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Proceedings Paper

Excimer laser coronary angioplasty: clinical results and future directions
Author(s): John A. Bittl M.D.
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Paper Abstract

Despite four years of intensive clinical investigation, excimer laser coronary angioplasty has not been accepted by the interventional cardiology community as the intervention of choice for any lesion type. Although the preliminary analysis presented here shows that the new technology shows promise for the treatment of saphenous vein graft lesions, aorto-ostial lesions and other lesions, these lesion types account for only about 5 - 10% of cases currently targeted for angioplasty and can frequently be treated with other interventional methods. Broader use of excimer laser angioplasty requires convincing proof that the new technology has clear superiority over other interventional techniques for a wider range of lesion types. Furthermore, the mechanisms of vessel dissection, perforation and abrupt closure need further clarification. Thus, the major challenges for excimer laser angioplasty include: (1) randomized trials to document the superiority of excimer laser over balloon angioplasty; (2) improved catheter designs, including devices for eccentric lesions and total occlusions; and (3) a better understanding of laser-tissue interactions to reduce the unpredictability of unfavorable angiographic outcome.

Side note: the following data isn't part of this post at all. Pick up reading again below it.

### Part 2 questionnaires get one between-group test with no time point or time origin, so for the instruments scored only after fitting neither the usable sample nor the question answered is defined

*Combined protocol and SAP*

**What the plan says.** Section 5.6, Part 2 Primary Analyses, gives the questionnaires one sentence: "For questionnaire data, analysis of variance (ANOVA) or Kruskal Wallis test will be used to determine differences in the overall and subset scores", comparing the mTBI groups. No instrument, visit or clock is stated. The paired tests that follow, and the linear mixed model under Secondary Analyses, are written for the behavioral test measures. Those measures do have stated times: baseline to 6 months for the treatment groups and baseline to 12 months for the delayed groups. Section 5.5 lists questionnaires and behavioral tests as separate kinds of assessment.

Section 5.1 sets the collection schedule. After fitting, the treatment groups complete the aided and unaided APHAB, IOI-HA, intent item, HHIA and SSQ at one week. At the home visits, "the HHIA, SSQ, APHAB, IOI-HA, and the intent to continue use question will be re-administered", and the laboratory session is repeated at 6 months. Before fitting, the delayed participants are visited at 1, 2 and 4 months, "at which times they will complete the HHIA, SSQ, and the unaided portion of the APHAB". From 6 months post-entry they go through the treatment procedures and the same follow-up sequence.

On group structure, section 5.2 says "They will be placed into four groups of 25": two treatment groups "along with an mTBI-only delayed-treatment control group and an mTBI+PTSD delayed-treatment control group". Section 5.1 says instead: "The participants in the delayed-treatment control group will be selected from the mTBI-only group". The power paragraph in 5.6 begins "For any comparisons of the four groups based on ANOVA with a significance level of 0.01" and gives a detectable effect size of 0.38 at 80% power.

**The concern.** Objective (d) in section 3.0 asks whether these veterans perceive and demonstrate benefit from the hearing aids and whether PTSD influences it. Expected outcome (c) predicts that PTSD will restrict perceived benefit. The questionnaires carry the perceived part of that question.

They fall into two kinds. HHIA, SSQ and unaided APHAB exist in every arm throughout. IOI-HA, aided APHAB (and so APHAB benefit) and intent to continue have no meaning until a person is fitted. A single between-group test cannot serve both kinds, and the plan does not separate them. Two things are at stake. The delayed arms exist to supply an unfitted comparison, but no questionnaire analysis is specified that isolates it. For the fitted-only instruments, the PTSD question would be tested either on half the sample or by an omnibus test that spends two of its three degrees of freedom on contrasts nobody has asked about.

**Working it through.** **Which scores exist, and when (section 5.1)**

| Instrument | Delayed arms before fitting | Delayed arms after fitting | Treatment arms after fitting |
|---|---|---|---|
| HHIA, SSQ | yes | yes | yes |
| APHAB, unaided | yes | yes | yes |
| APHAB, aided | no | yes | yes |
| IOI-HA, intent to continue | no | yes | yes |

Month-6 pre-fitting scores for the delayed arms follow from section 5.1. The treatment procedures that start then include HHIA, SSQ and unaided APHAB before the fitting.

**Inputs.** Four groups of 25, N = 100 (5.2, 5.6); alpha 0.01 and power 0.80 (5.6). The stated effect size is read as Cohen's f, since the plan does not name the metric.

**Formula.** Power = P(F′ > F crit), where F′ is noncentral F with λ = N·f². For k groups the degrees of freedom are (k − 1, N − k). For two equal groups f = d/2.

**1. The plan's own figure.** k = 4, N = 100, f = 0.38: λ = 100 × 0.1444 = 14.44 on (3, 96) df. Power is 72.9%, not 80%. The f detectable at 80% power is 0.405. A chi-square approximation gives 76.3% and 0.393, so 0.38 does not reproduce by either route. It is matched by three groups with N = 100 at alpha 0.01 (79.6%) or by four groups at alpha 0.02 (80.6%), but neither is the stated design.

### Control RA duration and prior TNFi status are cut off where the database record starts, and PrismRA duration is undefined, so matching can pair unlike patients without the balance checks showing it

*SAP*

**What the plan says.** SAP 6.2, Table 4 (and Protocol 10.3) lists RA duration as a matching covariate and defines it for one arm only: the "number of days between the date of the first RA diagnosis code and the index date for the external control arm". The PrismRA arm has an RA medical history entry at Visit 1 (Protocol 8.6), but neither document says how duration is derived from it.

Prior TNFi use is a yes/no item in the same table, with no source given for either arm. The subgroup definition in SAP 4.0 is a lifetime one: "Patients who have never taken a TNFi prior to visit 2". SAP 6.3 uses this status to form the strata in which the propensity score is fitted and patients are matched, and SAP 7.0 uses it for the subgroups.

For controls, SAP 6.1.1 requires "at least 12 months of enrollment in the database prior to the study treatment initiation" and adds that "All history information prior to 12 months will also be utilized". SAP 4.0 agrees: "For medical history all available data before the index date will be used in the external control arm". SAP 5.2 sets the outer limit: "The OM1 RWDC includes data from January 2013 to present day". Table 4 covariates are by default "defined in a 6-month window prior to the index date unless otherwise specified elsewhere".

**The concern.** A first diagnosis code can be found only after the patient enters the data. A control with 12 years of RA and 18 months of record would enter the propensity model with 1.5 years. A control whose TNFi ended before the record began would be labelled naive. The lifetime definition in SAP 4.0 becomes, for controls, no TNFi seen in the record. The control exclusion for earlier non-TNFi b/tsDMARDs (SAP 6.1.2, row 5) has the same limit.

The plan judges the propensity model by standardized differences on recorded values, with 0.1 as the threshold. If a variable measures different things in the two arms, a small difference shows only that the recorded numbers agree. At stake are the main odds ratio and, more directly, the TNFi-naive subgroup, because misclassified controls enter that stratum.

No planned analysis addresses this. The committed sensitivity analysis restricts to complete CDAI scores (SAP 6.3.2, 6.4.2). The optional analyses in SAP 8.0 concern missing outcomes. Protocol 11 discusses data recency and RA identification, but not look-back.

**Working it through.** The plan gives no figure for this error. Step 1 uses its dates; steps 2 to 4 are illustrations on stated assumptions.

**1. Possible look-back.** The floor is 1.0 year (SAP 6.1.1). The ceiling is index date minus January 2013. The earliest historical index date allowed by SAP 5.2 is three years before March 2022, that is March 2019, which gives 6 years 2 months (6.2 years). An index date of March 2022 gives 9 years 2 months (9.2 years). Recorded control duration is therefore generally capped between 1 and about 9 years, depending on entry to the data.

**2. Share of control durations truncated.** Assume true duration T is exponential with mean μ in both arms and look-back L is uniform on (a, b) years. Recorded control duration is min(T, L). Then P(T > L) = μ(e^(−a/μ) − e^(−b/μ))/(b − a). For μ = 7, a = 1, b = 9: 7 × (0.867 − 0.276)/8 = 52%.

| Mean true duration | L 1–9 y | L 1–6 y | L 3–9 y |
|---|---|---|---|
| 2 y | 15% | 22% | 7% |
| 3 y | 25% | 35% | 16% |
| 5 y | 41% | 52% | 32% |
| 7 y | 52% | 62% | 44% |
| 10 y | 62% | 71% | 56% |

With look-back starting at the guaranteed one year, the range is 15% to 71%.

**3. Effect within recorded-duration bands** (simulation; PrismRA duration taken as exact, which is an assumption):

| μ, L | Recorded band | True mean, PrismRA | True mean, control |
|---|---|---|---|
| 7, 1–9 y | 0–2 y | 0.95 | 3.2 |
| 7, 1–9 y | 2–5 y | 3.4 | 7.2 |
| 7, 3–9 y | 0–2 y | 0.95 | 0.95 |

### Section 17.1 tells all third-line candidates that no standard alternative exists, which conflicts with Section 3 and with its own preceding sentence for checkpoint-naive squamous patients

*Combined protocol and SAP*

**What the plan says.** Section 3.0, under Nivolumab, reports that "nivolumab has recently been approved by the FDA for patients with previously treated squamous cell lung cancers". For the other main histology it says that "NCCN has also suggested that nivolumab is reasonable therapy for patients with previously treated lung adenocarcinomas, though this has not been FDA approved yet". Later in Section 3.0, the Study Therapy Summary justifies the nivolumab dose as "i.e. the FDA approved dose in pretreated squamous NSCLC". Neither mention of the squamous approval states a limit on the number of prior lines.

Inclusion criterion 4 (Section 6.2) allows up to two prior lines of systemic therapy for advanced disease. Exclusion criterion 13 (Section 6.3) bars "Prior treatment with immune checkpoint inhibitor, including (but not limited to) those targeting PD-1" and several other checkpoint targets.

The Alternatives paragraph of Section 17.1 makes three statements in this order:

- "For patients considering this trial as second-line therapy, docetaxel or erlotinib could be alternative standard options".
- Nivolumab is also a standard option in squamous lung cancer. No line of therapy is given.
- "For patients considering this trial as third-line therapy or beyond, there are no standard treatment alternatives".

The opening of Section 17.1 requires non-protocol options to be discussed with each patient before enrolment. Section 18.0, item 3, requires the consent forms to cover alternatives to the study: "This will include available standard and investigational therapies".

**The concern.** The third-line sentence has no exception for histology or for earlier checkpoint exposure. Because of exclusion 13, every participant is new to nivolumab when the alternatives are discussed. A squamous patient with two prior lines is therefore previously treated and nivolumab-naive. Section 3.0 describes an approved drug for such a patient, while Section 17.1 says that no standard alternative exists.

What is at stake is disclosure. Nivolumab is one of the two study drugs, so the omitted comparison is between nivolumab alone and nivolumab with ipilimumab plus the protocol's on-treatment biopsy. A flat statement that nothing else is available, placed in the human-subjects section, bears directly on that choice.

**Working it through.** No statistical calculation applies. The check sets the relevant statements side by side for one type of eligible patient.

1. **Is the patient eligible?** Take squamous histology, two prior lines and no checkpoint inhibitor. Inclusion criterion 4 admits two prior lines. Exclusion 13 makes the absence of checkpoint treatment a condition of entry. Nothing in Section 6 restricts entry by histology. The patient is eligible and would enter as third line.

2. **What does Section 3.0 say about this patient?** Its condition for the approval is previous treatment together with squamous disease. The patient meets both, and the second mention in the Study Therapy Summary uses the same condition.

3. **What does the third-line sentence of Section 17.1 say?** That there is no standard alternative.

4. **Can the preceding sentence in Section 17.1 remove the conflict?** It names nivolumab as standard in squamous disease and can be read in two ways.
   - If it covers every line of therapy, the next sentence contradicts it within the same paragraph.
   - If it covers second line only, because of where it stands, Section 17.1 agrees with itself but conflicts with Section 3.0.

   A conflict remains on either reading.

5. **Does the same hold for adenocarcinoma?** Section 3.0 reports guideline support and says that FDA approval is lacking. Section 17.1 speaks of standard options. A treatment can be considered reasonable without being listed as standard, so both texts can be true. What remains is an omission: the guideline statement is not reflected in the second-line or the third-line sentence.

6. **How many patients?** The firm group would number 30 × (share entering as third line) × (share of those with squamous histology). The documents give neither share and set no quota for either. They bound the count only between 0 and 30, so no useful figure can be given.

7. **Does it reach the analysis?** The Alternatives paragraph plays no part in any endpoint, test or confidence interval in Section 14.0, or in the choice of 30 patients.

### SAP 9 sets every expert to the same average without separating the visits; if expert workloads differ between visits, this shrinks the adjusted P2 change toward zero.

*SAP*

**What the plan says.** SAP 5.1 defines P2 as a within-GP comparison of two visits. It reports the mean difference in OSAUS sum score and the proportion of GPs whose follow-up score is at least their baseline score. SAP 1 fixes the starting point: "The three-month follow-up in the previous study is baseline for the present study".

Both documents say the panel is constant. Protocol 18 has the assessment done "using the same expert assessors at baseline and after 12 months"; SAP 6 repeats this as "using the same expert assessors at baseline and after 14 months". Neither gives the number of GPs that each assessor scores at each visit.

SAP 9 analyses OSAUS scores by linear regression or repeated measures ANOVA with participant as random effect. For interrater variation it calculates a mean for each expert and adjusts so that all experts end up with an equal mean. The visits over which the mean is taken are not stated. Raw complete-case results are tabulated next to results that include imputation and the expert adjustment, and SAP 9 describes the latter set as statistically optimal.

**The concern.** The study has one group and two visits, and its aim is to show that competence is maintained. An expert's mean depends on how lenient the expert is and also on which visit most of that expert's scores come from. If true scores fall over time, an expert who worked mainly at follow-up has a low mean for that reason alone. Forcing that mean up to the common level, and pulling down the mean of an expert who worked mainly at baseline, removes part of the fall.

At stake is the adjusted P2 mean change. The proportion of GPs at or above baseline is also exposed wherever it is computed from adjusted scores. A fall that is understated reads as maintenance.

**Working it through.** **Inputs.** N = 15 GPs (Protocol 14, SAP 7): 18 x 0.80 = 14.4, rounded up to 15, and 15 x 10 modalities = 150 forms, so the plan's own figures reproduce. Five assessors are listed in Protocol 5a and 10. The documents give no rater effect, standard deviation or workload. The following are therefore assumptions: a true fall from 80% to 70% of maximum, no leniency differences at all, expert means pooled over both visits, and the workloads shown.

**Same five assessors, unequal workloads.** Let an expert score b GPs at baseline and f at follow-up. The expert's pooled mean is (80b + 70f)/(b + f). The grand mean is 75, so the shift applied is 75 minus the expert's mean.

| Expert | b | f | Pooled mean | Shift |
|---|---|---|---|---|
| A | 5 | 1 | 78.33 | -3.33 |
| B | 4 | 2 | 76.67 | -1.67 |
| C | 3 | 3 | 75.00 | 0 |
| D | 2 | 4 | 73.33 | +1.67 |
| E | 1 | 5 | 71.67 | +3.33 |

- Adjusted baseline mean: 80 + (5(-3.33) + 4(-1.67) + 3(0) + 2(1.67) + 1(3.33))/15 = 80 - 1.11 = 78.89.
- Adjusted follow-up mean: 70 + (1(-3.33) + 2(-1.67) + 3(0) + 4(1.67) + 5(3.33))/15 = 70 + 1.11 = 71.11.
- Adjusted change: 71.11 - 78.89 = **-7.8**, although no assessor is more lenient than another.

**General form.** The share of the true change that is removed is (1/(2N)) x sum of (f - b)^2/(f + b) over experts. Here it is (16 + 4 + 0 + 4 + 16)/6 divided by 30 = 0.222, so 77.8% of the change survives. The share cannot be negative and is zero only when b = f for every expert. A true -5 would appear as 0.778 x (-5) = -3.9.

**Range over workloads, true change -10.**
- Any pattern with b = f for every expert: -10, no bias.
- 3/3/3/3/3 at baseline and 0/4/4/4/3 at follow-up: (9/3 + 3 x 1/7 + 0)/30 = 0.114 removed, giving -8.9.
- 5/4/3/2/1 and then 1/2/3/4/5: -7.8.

Paper Details

Date Published: 23 June 1993
PDF: 7 pages
Proc. SPIE 1878, Diagnostic and Therapeutic Cardiovascular Interventions III, (23 June 1993); doi: 10.1117/12.146575
Show Author Affiliations
John A. Bittl M.D., Harvard Medical School and Brigham and Women's Hospital (United States)

Published in SPIE Proceedings Vol. 1878:
Diagnostic and Therapeutic Cardiovascular Interventions III
George S. Abela M.D., Editor(s)

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